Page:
lets consider paq compressing a Tar of different formats it needs to get streams (tiff, bmp+pgm, jpg, txt, exe+dll) so it can compress these five streams together then dump the total as one file..so i think it would help compression speed on some stage..
    If you split on per-files basis, your performance is limited by the slowest file to be encoded. 99 tiny website images + a 100 MB one...you're gonna get much worse performance than with CPU. Maybe compressor should use both CPU and GPU? The simple approach would waste a lot of processing power, but should speed things up...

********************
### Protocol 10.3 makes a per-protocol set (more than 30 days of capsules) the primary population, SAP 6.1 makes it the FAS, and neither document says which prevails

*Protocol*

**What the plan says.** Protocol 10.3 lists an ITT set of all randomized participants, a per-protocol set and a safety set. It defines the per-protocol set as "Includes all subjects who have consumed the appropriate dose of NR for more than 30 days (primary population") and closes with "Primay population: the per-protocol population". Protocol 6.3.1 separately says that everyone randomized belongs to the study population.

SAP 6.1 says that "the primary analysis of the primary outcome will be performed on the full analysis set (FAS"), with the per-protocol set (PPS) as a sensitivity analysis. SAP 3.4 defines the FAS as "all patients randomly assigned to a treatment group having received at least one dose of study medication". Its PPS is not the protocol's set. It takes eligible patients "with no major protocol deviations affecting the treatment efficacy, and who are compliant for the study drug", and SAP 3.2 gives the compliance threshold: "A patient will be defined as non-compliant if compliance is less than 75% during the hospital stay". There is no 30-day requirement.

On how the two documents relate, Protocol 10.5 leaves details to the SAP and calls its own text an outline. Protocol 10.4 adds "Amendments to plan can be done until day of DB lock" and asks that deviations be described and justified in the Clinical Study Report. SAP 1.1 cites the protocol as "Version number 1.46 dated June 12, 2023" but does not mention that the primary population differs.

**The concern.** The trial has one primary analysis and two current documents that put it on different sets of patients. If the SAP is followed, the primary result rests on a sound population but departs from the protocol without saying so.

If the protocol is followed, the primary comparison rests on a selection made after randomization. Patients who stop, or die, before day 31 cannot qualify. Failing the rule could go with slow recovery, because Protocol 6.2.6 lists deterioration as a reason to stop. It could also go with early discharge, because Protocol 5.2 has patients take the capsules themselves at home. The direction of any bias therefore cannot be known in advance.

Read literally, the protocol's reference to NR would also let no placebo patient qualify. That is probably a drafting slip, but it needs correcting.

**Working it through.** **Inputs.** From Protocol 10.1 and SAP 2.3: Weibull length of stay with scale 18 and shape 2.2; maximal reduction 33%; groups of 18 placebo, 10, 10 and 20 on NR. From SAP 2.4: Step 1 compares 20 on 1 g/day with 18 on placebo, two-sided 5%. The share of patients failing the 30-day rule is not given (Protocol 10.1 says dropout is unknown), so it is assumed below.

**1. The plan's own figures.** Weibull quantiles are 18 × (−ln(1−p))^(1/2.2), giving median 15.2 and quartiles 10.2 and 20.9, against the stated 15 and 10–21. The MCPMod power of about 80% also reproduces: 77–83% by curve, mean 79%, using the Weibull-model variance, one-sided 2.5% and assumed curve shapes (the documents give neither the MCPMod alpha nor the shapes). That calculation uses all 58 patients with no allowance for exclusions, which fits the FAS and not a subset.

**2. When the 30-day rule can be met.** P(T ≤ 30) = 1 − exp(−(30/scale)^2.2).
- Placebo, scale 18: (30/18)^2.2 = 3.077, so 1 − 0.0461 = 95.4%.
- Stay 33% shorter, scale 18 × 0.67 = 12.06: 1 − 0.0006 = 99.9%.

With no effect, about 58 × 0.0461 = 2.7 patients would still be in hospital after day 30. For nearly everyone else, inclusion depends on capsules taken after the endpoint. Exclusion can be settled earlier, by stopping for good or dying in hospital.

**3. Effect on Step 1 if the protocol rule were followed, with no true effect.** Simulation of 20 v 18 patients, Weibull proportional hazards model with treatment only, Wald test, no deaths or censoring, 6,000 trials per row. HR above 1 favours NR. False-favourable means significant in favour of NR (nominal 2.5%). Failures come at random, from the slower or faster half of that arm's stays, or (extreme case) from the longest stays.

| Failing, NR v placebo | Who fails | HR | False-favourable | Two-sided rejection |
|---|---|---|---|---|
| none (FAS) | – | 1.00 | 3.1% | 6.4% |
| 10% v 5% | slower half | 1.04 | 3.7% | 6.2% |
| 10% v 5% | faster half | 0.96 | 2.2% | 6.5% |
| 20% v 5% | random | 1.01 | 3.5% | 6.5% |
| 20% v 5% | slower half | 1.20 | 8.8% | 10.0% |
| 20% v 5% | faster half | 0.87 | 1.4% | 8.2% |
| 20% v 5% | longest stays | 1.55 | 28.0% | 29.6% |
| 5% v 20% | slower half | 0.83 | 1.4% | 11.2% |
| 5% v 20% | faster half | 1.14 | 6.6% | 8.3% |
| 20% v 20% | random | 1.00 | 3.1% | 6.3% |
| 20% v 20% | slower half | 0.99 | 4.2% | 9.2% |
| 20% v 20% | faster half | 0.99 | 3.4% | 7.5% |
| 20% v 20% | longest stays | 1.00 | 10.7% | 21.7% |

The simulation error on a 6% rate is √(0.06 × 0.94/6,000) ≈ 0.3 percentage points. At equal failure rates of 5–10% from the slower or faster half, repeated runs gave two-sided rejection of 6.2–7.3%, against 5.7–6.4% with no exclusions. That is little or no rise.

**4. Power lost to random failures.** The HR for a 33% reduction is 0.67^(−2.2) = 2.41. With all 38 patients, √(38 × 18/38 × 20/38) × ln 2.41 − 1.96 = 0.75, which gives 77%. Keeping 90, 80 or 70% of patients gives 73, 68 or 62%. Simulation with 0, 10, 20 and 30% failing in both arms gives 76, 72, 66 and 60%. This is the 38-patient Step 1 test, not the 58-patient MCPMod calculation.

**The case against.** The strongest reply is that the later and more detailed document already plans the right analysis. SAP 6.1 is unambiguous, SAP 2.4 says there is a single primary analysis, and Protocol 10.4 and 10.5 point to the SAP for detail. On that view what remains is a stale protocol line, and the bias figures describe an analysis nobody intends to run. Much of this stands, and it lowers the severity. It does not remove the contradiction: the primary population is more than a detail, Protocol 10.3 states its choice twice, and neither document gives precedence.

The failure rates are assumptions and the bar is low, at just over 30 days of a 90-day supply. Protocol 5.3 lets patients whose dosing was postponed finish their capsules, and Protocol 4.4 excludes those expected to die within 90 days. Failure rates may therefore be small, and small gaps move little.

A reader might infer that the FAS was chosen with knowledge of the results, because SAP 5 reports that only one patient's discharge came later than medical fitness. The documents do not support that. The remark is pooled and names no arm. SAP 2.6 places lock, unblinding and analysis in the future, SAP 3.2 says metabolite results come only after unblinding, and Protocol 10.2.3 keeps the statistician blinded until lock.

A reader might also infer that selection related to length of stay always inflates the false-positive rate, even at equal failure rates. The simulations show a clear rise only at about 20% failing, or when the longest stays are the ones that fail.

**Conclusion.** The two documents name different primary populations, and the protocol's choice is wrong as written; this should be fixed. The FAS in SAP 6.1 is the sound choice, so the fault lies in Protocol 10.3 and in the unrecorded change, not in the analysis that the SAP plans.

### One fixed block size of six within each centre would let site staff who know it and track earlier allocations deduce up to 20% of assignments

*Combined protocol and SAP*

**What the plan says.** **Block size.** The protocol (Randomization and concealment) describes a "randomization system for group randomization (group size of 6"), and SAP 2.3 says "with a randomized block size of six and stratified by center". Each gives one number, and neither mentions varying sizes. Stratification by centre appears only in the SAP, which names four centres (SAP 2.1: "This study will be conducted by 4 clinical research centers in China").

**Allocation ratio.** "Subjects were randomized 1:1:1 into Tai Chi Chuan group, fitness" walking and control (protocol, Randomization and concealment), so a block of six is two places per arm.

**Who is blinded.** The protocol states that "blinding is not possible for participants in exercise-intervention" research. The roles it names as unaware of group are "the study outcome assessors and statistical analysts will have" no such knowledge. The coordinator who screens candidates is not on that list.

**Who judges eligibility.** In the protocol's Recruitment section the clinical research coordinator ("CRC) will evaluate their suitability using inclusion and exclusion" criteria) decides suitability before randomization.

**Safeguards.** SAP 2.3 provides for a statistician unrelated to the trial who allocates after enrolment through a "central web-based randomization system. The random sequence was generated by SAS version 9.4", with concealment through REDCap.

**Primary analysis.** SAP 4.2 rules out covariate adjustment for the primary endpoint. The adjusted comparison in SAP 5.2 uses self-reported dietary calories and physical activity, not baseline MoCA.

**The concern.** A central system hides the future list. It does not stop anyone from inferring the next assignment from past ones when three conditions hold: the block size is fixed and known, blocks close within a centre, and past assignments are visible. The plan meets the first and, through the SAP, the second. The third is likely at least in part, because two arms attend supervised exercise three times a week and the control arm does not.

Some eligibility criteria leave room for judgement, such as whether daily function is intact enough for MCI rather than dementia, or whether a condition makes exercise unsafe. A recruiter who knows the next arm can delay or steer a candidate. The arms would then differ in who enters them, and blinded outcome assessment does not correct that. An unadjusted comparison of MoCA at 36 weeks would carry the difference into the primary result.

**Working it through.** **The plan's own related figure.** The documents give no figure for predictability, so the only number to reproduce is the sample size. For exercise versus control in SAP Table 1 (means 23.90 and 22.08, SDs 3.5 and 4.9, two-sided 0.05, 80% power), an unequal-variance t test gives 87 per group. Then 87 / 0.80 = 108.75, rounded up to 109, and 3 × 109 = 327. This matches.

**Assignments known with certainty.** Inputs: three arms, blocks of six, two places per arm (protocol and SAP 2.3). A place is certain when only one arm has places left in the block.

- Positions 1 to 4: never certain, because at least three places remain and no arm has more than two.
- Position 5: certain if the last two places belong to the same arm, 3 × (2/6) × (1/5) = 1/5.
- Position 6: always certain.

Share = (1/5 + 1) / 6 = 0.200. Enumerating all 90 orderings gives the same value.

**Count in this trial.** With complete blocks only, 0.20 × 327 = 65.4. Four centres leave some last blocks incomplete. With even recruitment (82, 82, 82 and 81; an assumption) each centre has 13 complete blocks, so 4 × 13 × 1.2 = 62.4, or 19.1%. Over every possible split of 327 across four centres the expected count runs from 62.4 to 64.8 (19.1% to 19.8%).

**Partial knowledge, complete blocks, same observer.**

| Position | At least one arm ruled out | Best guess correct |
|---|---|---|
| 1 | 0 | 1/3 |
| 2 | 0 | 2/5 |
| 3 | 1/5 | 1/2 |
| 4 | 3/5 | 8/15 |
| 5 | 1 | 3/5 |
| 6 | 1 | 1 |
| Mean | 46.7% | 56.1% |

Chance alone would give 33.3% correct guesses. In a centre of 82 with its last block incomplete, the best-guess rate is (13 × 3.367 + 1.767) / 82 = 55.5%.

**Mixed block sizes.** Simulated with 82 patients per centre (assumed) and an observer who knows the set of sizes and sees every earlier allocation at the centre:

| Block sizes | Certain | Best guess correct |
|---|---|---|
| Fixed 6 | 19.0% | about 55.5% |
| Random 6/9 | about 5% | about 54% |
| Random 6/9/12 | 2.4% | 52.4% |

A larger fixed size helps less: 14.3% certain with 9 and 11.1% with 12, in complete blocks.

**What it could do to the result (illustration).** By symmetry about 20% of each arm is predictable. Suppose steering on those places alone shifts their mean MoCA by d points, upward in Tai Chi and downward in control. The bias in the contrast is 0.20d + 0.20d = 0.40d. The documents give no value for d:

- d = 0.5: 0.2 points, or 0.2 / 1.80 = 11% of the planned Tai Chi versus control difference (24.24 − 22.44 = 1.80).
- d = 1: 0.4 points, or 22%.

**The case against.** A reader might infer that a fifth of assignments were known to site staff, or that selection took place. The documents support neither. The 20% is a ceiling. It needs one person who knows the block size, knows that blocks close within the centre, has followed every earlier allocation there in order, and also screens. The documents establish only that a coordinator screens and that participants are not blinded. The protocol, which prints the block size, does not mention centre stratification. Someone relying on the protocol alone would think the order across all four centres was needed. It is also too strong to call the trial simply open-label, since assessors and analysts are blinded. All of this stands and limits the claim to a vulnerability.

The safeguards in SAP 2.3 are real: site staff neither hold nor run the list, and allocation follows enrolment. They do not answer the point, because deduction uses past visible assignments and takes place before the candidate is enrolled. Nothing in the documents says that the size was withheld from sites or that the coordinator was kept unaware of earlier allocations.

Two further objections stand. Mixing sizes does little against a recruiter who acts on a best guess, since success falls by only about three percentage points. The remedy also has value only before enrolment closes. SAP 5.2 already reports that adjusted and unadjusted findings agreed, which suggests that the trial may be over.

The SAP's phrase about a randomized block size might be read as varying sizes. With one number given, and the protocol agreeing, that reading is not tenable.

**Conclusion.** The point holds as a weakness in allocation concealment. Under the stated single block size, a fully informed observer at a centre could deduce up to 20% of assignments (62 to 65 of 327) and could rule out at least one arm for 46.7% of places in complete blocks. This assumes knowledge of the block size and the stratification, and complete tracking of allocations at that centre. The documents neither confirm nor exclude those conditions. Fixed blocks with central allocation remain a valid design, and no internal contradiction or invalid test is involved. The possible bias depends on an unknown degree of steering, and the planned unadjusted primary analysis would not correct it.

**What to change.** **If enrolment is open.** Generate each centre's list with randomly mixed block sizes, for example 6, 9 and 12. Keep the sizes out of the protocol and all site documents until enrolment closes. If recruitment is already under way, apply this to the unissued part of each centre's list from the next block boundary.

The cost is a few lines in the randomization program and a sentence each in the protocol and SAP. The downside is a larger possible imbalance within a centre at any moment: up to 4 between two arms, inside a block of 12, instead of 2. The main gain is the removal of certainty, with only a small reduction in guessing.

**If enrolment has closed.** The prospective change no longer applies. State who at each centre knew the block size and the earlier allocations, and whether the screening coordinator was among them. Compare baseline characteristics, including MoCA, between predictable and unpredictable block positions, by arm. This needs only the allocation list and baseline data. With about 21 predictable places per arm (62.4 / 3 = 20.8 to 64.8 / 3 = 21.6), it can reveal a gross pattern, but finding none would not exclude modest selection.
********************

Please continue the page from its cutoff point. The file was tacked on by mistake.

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    Ok, we agree that splitting in too many streams will hurt compression, but it could be used for preprocessing (like the Precomp or PackJPG suggested by maadjordan). Or just compressing with several different algorithms simultaneously and choosing the best result like m^2 suggested. I think combined use of GPU and CPU might be the best way to get speed and also
    take advantage from additional compression power. And if it just would be
    ZLIB that is used today in most Hard Disk backup solutions..

    Pegasys Inc's TMPGEnc 4 XPress beta 4.6.0 uses this technology for video
    conversion and they claim to get up to 446% speed improvement.
    PackJPG is a very good example since all JPEG are compressed separately
    every JPEG could get its thread.. GeForce TESLA Gfx board for example